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A dramatic increase in cancer diagnoses following Medicaid expansion in Ohio suggests that expanding the program improves access to cancer care.


  • To assess the impact of Medicaid expansion on cancer diagnosis, investigators compared the volume of patients with newly diagnosed cancer in Ohio, which expanded its Medicaid coverage in 2014, with that of Georgia, which did not.

  • State cancer registries were queried from 2010 to 2017 to identify adults younger than 64 years with incident female breast cancer, cervical cancer, zoloft used for social anxiety or colorectal cancer (CRC).


  • In Ohio, researchers found a substantial increase in diagnoses for all three cancers among Medicaid patients after expansion. The increase ranged from 42% for breast cancer to 77% for CRC.

  • In Georgia, fewer Medicaid patients were diagnosed with breast cancer in the post-expansion period. There were also smaller increases in the number of patients diagnosed with cervical cancer (6%) and CRC (13%) compared with the post-expansion increases seen in Ohio.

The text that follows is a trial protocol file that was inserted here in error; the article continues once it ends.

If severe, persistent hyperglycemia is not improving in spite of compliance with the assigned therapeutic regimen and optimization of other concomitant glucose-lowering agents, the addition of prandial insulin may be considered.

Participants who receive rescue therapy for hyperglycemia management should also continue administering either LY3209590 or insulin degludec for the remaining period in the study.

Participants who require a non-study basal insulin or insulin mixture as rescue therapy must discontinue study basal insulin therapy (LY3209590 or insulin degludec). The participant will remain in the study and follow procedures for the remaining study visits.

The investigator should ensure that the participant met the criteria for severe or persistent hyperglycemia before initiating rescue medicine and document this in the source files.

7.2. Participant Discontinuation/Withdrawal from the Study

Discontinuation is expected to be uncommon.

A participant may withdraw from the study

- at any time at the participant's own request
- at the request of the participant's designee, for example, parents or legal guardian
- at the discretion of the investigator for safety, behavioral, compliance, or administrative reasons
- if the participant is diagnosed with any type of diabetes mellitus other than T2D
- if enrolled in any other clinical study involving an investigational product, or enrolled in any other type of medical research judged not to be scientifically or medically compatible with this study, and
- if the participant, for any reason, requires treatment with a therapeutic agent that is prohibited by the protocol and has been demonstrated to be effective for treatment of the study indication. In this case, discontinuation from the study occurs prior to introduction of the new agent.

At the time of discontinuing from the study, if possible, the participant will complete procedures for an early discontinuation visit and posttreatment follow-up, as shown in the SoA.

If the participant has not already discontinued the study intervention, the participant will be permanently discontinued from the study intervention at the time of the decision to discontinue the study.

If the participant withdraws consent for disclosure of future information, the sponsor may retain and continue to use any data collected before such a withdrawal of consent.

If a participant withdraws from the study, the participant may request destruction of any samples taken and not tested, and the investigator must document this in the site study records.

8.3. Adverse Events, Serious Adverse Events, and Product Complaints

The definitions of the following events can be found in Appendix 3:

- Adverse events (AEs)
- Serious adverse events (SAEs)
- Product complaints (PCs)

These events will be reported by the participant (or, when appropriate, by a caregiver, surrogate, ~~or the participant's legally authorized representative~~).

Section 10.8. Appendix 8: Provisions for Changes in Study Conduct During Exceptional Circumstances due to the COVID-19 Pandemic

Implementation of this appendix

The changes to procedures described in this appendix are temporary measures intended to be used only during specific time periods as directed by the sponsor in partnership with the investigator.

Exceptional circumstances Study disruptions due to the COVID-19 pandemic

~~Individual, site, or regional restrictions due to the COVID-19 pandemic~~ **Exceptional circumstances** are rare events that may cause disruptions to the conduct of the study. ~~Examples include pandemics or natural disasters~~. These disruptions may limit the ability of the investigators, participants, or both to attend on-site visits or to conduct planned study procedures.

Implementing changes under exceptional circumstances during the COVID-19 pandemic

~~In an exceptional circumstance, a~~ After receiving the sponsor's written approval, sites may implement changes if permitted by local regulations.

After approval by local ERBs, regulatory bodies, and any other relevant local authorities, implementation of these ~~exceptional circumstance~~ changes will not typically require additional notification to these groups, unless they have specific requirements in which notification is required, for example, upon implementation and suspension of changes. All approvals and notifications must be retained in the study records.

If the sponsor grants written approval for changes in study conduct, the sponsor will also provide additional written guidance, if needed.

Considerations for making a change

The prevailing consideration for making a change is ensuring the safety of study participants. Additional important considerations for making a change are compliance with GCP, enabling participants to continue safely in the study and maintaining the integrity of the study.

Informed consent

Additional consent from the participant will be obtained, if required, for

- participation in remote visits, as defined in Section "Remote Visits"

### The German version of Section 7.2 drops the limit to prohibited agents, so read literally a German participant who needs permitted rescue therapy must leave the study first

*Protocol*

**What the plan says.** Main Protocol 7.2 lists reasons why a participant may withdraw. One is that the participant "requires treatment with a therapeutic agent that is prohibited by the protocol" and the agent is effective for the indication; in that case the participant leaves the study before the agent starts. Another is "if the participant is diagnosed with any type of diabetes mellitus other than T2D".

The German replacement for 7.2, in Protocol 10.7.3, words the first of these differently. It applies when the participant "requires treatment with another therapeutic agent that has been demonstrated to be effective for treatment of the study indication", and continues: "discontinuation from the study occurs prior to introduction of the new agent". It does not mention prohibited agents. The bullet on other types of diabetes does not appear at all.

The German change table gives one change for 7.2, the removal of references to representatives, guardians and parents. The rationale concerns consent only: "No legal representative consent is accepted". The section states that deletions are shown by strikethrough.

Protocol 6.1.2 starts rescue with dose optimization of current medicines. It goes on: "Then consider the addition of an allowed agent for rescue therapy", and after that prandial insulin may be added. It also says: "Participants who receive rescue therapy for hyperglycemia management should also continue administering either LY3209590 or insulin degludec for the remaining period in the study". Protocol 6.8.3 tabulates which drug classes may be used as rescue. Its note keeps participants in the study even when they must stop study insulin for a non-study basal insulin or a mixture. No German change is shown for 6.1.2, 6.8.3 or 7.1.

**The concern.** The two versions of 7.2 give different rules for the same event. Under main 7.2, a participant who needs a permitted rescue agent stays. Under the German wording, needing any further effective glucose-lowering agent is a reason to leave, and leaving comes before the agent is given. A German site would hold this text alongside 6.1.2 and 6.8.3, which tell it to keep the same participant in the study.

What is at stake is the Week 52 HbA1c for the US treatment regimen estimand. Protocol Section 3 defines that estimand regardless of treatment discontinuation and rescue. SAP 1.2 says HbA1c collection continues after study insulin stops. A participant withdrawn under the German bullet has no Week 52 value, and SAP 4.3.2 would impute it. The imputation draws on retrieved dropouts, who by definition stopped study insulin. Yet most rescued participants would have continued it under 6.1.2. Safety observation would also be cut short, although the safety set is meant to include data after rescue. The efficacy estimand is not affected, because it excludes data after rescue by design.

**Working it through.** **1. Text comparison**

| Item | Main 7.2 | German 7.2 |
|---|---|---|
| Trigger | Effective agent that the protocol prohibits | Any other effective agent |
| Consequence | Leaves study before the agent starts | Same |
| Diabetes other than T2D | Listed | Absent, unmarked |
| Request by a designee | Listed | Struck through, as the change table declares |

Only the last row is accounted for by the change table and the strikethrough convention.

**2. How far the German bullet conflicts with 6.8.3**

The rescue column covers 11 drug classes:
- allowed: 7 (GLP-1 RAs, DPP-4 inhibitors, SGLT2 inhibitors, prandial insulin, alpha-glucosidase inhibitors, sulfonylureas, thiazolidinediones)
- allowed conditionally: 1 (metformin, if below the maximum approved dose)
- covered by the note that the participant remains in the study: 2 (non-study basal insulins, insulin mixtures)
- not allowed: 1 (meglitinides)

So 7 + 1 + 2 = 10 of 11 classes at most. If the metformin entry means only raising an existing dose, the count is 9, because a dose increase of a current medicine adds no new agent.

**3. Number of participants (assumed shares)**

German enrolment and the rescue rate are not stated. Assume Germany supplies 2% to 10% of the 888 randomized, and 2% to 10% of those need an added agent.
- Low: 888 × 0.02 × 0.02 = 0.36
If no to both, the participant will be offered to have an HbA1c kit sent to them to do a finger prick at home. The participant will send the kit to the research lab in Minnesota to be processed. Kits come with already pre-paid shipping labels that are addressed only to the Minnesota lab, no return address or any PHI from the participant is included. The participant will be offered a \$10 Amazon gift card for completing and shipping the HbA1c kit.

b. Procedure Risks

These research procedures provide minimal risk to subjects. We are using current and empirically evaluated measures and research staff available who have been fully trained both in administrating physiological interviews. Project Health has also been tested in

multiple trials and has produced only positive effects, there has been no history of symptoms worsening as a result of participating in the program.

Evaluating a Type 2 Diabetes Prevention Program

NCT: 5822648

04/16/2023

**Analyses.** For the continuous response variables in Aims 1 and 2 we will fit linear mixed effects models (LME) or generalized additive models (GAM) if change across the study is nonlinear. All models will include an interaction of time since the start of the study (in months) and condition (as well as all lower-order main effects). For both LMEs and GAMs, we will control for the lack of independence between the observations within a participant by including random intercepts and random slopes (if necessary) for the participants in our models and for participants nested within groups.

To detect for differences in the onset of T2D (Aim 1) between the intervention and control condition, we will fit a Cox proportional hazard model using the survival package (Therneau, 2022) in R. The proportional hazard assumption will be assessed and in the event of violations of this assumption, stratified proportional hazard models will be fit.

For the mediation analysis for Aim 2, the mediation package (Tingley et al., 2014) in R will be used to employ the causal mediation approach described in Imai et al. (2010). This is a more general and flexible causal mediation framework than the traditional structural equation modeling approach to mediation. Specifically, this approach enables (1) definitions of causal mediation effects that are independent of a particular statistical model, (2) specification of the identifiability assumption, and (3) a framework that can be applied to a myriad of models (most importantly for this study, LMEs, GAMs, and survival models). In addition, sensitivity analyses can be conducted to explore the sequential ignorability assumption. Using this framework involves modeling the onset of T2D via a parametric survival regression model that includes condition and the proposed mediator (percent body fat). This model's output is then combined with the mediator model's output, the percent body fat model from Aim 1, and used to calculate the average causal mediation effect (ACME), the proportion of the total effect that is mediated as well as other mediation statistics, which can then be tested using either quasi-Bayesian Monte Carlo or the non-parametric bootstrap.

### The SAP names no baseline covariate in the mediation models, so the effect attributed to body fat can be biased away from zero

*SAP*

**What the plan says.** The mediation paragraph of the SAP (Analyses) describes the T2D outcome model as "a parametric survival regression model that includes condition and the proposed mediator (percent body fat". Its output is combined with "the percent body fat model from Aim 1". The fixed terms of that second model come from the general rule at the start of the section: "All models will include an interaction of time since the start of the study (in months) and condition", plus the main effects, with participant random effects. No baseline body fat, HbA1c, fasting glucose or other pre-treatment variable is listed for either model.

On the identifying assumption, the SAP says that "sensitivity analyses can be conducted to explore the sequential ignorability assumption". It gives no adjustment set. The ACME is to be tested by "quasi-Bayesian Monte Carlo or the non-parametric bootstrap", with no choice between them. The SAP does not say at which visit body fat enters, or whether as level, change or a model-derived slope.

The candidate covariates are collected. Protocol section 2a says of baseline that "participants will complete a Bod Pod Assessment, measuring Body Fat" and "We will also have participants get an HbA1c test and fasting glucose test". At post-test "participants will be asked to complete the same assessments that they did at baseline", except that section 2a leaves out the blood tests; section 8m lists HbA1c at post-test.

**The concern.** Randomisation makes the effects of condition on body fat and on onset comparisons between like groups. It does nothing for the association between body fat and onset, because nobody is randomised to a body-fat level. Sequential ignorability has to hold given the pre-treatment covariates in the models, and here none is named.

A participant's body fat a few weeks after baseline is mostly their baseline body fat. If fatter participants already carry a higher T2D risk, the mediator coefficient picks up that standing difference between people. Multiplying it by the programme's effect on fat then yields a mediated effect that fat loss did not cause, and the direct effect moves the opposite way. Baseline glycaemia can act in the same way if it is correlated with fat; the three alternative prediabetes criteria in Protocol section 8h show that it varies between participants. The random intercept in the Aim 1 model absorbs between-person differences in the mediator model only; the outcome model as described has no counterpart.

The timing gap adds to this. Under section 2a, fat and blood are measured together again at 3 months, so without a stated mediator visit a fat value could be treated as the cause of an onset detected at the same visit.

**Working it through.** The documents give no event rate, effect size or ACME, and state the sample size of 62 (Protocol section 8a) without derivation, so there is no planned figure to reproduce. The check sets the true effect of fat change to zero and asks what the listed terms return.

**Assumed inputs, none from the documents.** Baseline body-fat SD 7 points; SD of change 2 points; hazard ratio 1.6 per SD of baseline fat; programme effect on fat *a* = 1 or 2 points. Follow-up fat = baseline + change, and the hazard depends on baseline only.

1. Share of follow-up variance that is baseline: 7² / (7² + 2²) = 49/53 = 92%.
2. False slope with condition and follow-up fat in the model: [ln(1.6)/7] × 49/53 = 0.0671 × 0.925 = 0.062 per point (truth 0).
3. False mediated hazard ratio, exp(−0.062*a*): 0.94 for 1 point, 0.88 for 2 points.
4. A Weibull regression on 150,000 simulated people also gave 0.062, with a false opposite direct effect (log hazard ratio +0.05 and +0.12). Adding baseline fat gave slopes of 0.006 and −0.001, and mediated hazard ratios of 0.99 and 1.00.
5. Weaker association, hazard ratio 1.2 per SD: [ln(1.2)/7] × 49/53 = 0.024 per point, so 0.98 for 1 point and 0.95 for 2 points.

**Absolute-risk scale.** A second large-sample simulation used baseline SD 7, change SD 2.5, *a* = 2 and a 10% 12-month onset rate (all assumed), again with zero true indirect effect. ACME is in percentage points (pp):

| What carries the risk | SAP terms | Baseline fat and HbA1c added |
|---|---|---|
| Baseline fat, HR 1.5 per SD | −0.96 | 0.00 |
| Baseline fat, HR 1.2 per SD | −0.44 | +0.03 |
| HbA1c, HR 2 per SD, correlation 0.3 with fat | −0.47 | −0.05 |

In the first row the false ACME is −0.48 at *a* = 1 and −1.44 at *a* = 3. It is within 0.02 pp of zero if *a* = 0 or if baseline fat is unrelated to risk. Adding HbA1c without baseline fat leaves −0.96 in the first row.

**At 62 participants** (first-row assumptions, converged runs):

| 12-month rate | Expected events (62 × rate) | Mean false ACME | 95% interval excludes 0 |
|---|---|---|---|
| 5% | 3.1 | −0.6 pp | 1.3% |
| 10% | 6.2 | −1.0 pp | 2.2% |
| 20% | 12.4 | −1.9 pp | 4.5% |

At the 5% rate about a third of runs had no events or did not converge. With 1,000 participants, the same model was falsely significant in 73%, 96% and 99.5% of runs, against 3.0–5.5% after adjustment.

• The risk of being diagnosed with late-stage breast cancer fell 7% among Medicaid patients in Ohio after expansion.

  • The risk of being diagnosed with late-stage CRC fell 6% among Medicaid patients in George and Ohio. The Georgia results are potentially attributable to increases in state and local screening programs, especially in rural areas.


  • “These starkly different patterns in changes in the number of diagnosed [breast cancer], [cervical cancer], and CRC cases among patients on Medicaid in Ohio versus Georgia in the post-expansion period suggest that expanding insurance coverage might have effectively improved access to care,” the authors wrote.


  • The study, led by Kirsten Eom, PhD, of the MetroHealth Population Health Research Institute, Cleveland, was published online July 25 in Cancer .


  • Medicaid status was determined at diagnosis; past studies have associated being enrolled in Medicaid at the time of cancer diagnosis, rather than before, with late‐stage disease.

  • The team could not assess the effectiveness of state and local cancer screening programs in preventing late-stage cancer.


  • The study was funded by the Ohio Department of Health and the Georgia Department of Public Health.

  • One researcher reported a grant from Celgene.

M. Alexander Otto is a physician assistant with a master’s degree in medical science and a journalism degree from Newhouse. He is an award-winning medical journalist who worked for several major news outlets before joining Medscape. Alex is also an MIT Knight Science Journalism fellow. Email: [email protected].

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